Top of the Agenda
A Note from Our CEO
It’s been an extraordinary week in Washington, D.C., and across the country. In the midst of a health crisis and resulting economic crisis, it is encouraging that the nation’s banks have been a source of strength and support. The industry’s resilience is taken for granted, and the policy focus has been on how banks can most effectively deploy their capital and liquidity to help their business and consumer customers. As Washington works to put together legislative and regulatory programs to limit economic damage, BPI banks are providing their own programs of forbearance and assistance. We’ve launched a COVID-19 resource hub to provide an additional one-stop-shopping resource to our banks’ customers, so they are aware of the options available to them during these trying economic times. We at BPI continue to work with you and with policymakers to identify operational and policy obstacles to economic recovery, operating in a bipartisan spirit. And we are washing our hands a lot.
5 Stories Driving the Week
1. Regulators Take Aggressive Actions to Address Market Volatility
Over the past week, the Federal Reserve has taken some extraordinary steps to provide economic stimulus to the economy and liquidity to the financial system. To provide stimulus, on Sunday, the Federal Open Market Committee (FOMC) announced that it was cutting its target for the effective federal funds rate by 100 basis points to a range of 0 to ¼ percent and that it intended to maintain that range “until it is confident that the economy has weathered recent events and is on track to achieve its maximum employment and price stability goals.”
To provide liquidity and improve market functioning, the Federal Reserve has taken the following steps:
- The FOMC increased its planned purchases of Treasury securities to $500 billion and added $200 billion in purchases of agency mortgage-backed securities (MBS) to $200 billion. The FOMC also decided to start reinvesting all principal payments on its holdings of agency MBS and agency debt in agency MBS. The FOMC also expanded its provision of repo funding for the primary dealers against Treasury and agency securities.
- The Federal Reserve reduced the discount rate to 25 basis points and lengthened the initial term on discount window loans from overnight to 90 days, “prepayable and renewable by the borrower on a daily basis.” Because of these changes, a depository institution can now boost its liquidity coverage ratio (LCR) by borrowing from the discount window.
- The Federal reserve reduced reserve requirements from 10 percent of transactions accounts to zero.
- The Federal Reserve reduced the interest rate it charges other central banks on the central bank swap lines by 25 basis points to OIS+ 25 basis points and lengthened the maturity of the draws from one-week to 84 days. In addition to the existing set of central bank counterparties — the Bank of Canada, the Bank of England, the Bank of Japan, the European Central Bank, the Federal Reserve, and the Swiss National Bank – the Fed added the Reserve Bank of Australia, the Banco Central do Brasil, the Danmarks Nationalbank (Denmark), the Bank of Korea, the Banco de Mexico, the Norges Bank (Norway), the Reserve Bank of New Zealand, the Monetary Authority of Singapore and the Sveriges Riksbank (Sweden).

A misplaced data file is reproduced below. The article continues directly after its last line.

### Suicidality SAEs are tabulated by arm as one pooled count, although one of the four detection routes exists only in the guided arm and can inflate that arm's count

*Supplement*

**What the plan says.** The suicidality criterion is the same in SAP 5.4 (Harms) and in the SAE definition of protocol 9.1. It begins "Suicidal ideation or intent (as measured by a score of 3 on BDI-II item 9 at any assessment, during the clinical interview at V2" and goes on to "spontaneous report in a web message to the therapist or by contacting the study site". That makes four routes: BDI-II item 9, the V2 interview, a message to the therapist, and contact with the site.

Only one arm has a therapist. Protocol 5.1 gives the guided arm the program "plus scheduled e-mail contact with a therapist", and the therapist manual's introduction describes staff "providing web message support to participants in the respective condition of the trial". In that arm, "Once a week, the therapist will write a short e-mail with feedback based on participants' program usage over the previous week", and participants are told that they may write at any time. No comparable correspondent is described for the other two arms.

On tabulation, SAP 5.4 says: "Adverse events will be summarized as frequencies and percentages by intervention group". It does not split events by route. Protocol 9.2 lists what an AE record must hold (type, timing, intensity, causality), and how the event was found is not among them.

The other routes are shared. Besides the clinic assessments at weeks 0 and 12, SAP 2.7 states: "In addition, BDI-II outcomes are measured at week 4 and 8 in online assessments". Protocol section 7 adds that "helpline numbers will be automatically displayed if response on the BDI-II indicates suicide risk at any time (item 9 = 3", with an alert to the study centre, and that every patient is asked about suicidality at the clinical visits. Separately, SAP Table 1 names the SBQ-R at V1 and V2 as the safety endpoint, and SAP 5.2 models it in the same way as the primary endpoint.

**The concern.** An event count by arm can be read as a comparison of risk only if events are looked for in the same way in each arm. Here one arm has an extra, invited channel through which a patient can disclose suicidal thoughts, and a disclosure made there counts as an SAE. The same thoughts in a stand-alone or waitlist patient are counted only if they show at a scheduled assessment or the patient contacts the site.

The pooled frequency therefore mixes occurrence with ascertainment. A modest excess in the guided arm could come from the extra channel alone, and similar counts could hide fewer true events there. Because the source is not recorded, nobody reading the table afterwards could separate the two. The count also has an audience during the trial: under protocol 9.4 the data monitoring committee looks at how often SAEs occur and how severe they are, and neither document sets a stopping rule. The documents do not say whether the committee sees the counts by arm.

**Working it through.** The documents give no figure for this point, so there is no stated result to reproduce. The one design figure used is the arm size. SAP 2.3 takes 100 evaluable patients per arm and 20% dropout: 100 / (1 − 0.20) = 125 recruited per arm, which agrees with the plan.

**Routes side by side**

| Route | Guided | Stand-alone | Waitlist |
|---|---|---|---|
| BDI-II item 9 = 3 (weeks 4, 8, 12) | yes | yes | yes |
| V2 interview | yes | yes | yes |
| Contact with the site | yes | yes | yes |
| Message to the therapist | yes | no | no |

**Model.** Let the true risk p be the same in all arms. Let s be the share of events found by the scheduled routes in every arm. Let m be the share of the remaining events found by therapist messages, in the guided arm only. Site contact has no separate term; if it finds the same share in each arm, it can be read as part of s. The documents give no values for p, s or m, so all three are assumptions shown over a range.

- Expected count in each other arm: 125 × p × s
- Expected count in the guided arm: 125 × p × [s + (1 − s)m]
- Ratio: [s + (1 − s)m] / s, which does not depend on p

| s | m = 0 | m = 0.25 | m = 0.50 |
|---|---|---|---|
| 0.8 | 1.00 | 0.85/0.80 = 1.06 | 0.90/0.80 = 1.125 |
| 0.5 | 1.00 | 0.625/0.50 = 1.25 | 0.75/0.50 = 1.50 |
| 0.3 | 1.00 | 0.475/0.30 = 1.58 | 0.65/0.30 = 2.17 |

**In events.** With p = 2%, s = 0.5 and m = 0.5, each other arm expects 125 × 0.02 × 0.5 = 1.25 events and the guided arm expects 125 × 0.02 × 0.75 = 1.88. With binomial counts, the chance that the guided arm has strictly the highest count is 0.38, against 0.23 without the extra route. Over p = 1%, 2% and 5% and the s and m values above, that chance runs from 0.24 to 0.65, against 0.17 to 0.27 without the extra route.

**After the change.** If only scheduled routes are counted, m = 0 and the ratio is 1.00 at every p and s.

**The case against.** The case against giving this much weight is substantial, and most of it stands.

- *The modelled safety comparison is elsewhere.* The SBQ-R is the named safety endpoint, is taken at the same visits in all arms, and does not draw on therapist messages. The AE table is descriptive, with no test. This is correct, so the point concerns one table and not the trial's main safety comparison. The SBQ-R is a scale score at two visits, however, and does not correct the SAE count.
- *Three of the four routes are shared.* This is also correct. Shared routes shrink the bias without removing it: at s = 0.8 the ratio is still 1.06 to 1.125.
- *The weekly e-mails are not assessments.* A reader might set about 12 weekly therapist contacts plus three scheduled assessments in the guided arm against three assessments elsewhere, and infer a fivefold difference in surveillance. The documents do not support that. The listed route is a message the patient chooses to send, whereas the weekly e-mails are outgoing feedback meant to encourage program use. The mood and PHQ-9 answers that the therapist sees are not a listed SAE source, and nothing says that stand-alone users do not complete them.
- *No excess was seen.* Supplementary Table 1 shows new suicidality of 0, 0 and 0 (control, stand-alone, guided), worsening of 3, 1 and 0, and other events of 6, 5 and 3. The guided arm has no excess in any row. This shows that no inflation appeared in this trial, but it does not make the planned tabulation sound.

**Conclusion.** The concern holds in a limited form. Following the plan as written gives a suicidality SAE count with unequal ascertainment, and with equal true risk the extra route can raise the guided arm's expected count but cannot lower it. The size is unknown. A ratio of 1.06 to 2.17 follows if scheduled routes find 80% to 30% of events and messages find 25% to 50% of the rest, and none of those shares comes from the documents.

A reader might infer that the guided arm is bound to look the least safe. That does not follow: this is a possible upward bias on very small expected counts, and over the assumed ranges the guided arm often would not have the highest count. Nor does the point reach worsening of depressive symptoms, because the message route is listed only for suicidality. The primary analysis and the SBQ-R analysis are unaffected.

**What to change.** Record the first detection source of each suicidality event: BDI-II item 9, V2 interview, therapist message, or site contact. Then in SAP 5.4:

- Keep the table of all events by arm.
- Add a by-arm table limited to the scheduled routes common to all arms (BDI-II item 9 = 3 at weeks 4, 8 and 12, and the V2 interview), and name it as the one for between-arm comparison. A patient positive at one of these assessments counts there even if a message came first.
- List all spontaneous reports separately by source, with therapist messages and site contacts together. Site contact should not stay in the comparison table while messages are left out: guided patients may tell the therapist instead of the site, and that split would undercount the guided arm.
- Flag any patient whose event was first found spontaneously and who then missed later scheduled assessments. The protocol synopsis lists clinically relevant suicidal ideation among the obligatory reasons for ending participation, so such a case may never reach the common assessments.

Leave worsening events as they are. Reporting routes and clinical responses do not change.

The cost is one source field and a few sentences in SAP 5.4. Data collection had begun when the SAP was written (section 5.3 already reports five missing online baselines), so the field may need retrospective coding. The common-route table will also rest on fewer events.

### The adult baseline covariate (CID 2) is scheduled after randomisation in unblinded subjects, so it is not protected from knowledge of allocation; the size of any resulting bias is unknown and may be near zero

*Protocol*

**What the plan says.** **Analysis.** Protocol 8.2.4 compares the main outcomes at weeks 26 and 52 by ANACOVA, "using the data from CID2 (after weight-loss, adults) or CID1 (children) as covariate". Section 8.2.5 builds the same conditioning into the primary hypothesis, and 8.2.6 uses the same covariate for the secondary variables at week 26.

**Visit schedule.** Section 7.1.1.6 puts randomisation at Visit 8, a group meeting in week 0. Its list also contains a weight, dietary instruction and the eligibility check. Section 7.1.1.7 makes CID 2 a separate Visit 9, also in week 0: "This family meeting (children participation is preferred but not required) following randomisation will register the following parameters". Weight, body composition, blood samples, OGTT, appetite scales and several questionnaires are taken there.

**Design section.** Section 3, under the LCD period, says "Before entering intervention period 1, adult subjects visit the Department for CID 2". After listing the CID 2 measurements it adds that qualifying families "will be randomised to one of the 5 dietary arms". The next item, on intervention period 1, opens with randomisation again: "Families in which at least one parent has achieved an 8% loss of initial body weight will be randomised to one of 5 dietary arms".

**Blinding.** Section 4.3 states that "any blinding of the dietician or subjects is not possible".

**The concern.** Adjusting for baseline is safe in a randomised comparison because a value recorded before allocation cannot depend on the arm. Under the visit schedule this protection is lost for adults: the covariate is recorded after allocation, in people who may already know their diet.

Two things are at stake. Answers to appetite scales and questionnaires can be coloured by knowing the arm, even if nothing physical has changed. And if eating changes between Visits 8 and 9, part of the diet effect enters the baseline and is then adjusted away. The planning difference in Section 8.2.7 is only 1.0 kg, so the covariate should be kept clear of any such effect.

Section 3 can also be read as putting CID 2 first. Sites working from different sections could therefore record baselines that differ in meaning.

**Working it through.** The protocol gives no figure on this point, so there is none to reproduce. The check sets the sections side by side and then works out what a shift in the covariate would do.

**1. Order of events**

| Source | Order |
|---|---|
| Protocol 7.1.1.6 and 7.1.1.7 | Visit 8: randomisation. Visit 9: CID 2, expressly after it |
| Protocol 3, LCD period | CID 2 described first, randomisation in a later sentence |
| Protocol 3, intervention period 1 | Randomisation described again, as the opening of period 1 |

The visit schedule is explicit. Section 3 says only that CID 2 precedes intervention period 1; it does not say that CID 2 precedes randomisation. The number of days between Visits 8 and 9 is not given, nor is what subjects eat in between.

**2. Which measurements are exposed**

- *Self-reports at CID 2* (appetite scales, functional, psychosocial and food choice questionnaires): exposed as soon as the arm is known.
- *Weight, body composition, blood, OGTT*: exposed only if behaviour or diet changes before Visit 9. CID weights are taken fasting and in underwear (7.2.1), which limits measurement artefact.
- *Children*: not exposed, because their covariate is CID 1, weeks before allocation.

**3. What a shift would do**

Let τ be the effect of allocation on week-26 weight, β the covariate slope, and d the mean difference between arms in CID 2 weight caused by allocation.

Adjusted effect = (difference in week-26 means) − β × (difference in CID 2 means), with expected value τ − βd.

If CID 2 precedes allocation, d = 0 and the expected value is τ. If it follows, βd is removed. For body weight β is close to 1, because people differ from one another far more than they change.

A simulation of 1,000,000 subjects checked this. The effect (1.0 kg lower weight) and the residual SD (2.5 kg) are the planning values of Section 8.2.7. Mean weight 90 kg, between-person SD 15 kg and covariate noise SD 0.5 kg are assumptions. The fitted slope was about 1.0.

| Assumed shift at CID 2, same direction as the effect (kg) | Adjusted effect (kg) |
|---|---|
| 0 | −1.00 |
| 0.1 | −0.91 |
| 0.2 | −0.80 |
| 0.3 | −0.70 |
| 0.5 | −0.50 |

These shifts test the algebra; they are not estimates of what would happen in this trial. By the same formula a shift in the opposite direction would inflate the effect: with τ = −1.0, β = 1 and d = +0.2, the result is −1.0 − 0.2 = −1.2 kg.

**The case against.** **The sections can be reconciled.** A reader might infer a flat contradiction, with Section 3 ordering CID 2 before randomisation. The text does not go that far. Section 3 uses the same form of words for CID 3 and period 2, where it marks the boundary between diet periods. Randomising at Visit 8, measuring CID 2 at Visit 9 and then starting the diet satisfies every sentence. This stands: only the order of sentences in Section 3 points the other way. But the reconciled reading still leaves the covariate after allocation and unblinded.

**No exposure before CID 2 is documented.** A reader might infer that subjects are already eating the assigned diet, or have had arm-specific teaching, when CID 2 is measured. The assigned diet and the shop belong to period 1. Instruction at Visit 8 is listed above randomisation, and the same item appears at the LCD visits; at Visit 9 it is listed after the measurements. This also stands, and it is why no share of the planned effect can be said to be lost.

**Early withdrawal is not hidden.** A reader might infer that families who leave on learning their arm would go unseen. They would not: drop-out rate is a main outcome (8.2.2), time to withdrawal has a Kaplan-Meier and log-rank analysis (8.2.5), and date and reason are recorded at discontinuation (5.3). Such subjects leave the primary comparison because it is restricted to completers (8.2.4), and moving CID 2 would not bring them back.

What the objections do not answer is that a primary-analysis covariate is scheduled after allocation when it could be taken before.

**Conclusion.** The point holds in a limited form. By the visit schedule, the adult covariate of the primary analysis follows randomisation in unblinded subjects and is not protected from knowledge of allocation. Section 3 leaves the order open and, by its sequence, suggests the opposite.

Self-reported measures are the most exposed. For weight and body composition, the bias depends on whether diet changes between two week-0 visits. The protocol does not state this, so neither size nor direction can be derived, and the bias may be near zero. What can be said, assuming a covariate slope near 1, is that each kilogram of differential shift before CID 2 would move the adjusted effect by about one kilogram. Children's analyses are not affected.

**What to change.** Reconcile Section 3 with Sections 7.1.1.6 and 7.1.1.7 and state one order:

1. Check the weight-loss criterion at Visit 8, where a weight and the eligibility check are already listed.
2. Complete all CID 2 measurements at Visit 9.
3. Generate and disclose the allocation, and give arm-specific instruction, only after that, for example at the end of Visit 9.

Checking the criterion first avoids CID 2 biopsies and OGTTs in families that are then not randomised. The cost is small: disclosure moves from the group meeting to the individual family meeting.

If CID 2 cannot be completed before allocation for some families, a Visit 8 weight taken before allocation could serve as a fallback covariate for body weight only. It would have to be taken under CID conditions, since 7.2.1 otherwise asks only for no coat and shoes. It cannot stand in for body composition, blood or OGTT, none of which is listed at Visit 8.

- The Federal Reserve Board established a Commercial Paper Funding Facility (CPFF). Under the CPFF, the Federal Reserve would lend to a special purpose vehicle that is capitalized by Treasury funds to finance purchases of newly-issued, top-rated, commercial paper.
- Federal Reserve Board established a Primary Dealer Credit Facility (PDCF). The PDCF provides primary dealers overnight and term funding collateralized by a broad range of investment-grade debt securities and a broad range of equities.
- The Federal Reserve Board established the Money Market Mutual Fund Liquidity Facility (MMLF). Under the MMLF, the Federal Reserve Bank of Boston lends to banks and bank holding companies to finance purchases by the banks of a wide range of securities from prime money funds. The loans are extended without recourse and with a zero haircut and so provide the bank complete credit protection on the asset purchased.
- The Federal Reserve also encouraged banks to make use of overnight credit and the discount window.
The banking agencies together also issued:
- A statement encouraging banks to use the strength from increased capital and liquidity levels to support households and businesses, and issued related Q&As.
- An interim final rule with a technical change to phase in the automatic distribution restrictions gradually if a firm’s capital levels decline.
- An interim final rule related to the MMLF, which provides for regulatory capital neutrality for institutions utilizing the MMLF.
- A joint statement on CRA consideration for activities including certain retail banking services, retail lending activities, and community development activities in response to COVID-19. The statement also encourages financial institutions to work with affected customers and communities, particularly those that are low- and moderate-income.
- The FDIC issued FAQs to address a number of issues that may arise as institutions work with customers and communities affected by COVID-19.
- The Federal Financial Institutions Examination Council (FFIEC) issued updated guidance that identifies actions that banks should take to minimize the potential adverse effects of a pandemic and to remind institutions that business continuity plans should address the threat of a pandemic and its potential impact on the delivery of critical financial services.
FDIC Chairman Jelena McWilliams sent a letter to FASB requesting that (i) COVID-19 related modifications be excluded from troubled debt restructuring classification, (ii) banks currently subject to CECL be given the option to postpone implementation, and (iii) a moratorium be placed on the effective date for banks not yet subject to CECL.